(I know this is a very divisive topic in our profession, and I have discussed my thoughts and opinions on the matter in previous articles, here and here, so I prefer not to debate the issue on this post.)
After taking a few weeks to settle into my new position and first develop a non-virtual alternative to storytime, I turned my focus to virtual storytime in December. I know many people are reporting that patrons have screen fatigue and interest in virtual programming has sharply declined, but I felt that I had to at least give it a try. Partly because I really didn't know what else to do and felt pressured to do *something*, and partly because I had not done a storytime in 10 months and really missed the performance aspect of reading books aloud. Of course it isn't the same without a live, in-person audience, but it would at least keep me in practice.
Friday, January 1, 2021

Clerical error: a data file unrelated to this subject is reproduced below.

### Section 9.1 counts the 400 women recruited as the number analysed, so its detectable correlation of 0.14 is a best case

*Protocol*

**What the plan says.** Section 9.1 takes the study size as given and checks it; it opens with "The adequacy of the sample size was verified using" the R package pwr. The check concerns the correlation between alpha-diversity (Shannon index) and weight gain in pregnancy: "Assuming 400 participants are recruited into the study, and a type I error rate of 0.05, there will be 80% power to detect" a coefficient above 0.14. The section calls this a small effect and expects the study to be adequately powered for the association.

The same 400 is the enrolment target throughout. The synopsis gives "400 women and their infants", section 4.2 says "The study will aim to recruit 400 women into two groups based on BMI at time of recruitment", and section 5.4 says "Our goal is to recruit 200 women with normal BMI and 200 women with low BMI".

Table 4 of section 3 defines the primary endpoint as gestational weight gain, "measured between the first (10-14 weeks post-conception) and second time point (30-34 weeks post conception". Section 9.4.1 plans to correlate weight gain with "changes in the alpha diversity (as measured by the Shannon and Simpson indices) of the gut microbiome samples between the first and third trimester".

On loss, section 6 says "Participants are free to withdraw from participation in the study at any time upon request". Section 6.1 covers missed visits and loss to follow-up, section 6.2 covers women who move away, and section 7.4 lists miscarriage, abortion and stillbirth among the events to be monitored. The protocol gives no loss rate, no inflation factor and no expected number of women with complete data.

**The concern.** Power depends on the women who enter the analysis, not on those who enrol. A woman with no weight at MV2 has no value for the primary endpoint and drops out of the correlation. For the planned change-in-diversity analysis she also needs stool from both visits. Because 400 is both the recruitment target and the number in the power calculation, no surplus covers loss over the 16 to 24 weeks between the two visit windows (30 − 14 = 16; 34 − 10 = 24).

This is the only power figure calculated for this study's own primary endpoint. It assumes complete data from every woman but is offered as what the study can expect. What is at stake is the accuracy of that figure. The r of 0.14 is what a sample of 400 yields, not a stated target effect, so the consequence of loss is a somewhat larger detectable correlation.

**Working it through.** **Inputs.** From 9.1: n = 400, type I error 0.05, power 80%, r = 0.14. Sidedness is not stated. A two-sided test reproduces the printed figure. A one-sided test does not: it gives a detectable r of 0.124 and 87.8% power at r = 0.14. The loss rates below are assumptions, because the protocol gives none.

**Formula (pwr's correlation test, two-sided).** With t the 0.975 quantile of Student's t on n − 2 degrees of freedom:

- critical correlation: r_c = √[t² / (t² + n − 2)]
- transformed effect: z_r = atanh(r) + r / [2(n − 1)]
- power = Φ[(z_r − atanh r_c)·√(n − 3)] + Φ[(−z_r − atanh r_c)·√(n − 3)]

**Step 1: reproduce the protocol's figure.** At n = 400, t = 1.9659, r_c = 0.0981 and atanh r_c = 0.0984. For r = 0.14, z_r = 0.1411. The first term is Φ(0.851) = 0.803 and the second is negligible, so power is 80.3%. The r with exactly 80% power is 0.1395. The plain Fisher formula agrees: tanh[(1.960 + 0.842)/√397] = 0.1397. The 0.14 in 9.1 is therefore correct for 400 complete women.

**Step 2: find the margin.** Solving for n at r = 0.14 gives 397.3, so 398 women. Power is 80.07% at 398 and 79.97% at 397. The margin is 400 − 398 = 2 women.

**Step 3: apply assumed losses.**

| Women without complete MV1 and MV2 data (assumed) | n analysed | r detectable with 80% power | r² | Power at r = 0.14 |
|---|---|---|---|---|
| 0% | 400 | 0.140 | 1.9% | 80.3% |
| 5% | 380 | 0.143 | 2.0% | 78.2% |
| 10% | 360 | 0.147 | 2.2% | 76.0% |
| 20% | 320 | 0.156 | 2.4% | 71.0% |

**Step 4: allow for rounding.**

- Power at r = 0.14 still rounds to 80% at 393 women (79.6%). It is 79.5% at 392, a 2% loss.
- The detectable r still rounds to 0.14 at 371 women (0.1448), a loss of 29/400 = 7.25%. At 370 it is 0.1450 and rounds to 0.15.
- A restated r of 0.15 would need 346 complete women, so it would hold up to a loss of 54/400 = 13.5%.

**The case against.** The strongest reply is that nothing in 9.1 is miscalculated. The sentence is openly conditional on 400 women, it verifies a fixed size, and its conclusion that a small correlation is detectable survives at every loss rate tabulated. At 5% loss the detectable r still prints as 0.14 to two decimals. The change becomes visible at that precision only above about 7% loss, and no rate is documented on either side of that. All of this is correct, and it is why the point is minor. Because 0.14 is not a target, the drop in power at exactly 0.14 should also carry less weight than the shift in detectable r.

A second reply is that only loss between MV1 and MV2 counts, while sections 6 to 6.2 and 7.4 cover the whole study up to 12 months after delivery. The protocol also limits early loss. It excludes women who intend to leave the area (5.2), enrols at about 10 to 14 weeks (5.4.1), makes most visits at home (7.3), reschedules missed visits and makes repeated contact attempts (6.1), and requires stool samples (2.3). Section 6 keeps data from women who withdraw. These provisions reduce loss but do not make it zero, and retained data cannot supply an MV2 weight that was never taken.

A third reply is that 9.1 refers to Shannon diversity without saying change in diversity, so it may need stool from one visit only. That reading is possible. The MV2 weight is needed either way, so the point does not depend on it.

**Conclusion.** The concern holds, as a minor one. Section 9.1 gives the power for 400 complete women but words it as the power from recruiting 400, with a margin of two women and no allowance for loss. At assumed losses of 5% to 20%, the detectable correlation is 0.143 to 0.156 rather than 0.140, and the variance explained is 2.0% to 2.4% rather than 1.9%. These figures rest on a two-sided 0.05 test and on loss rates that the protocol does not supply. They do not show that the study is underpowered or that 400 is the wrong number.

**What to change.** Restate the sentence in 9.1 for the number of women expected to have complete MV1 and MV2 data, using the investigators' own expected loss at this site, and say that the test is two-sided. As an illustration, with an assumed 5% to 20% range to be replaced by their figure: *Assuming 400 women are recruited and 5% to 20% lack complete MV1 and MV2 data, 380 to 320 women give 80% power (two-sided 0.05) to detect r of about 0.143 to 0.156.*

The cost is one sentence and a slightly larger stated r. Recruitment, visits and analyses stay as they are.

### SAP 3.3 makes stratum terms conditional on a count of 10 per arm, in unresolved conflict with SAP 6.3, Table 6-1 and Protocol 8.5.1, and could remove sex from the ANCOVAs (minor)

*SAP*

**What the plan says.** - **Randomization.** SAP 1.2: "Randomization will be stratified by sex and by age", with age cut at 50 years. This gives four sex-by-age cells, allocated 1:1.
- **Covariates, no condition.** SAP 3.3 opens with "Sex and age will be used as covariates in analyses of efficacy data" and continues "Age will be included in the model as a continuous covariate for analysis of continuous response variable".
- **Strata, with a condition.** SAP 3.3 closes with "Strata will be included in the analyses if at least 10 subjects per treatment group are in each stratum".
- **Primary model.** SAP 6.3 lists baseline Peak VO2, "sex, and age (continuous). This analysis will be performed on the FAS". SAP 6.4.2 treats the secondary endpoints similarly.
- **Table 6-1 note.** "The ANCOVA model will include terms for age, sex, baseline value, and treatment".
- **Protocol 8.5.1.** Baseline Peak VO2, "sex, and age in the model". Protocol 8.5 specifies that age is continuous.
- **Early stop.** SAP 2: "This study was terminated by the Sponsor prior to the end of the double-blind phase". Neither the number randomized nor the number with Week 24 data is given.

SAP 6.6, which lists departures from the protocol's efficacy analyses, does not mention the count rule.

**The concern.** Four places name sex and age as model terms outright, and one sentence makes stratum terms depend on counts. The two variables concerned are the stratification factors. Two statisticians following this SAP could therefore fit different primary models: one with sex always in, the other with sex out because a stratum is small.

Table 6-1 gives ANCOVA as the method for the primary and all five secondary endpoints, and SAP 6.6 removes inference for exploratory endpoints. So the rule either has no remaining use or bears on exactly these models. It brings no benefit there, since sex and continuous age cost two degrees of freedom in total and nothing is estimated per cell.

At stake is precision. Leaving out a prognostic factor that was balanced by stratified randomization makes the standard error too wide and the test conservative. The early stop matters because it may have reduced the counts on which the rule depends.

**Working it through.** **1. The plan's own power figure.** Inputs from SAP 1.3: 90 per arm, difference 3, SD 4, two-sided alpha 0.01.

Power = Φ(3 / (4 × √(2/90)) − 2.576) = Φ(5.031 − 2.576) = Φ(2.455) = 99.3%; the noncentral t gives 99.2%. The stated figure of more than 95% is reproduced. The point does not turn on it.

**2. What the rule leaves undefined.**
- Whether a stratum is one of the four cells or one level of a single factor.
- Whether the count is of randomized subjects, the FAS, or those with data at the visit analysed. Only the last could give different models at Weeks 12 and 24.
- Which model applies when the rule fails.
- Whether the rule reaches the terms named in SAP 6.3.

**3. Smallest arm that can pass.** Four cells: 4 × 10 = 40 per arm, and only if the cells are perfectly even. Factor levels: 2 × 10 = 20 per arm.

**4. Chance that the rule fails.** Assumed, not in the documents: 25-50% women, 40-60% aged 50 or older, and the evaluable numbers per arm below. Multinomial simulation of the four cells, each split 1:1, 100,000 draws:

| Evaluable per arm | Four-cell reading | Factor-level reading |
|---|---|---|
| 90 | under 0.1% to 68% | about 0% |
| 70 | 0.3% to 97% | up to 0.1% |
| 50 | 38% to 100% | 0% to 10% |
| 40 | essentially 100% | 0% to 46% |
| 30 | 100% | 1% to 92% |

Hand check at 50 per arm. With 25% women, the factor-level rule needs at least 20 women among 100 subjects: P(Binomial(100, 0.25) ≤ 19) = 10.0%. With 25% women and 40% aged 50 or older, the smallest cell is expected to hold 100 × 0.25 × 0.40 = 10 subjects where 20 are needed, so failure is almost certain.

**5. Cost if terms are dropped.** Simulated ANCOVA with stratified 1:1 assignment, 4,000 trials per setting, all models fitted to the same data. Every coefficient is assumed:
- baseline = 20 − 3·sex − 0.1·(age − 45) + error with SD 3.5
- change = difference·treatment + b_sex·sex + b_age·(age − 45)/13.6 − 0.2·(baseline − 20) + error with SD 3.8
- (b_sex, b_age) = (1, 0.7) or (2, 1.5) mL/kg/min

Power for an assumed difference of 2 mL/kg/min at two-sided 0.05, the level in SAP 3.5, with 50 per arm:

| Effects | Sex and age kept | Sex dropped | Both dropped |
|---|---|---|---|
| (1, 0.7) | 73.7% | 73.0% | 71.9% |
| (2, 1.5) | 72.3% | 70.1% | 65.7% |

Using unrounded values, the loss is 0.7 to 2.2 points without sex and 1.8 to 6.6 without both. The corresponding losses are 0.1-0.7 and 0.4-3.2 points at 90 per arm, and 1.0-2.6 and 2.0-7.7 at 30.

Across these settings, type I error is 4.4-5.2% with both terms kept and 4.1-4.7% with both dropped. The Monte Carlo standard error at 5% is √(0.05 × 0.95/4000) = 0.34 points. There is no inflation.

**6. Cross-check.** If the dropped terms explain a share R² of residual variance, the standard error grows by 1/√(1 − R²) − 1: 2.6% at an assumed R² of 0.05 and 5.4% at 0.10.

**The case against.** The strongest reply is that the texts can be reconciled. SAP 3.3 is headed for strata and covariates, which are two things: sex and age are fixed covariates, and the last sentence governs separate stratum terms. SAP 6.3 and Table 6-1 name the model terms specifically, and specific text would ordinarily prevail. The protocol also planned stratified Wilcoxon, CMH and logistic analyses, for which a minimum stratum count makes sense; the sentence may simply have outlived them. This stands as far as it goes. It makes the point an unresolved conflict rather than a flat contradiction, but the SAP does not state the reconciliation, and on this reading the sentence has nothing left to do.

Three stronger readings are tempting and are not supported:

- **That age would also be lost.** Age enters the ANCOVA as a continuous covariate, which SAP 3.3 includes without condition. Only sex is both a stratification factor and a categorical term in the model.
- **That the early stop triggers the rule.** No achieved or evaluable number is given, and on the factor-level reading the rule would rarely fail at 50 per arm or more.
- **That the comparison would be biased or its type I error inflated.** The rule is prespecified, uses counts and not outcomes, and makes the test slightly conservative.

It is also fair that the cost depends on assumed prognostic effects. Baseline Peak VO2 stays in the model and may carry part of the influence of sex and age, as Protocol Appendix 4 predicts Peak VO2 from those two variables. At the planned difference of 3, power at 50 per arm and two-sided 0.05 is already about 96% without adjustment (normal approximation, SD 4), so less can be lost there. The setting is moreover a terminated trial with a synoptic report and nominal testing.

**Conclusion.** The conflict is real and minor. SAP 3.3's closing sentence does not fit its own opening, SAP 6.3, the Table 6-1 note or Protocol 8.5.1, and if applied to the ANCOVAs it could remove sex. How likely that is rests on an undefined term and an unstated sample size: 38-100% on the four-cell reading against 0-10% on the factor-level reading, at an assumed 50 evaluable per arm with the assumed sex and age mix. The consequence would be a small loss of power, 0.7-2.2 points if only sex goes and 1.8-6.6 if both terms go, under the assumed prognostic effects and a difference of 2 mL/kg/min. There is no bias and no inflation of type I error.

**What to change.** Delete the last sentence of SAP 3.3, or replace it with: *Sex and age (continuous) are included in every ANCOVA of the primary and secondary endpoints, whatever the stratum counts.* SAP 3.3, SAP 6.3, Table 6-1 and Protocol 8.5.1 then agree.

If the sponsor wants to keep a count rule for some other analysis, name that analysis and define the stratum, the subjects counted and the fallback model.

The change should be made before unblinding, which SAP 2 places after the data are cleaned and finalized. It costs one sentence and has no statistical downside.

Every new year I like to reflect on the year that has passed, looking at everything I've experienced, accomplished and learned, and set goals for the year ahead. I was about to start this article off saying something like "Well, it's time for my usual new year's post...." when I realized that there was nothing "usual" about it this year. Before I write my annual post, I look at the one from the previous year to see how I did on meeting my goals, and as I read it I found myself thinking, "oh, you poor naïve thing, you have NO idea what is coming for you!" 2020 was a disaster of a year, bringing hardships, challenges, and changes that turned our world upside down, and will continue to have ramifications into 2021.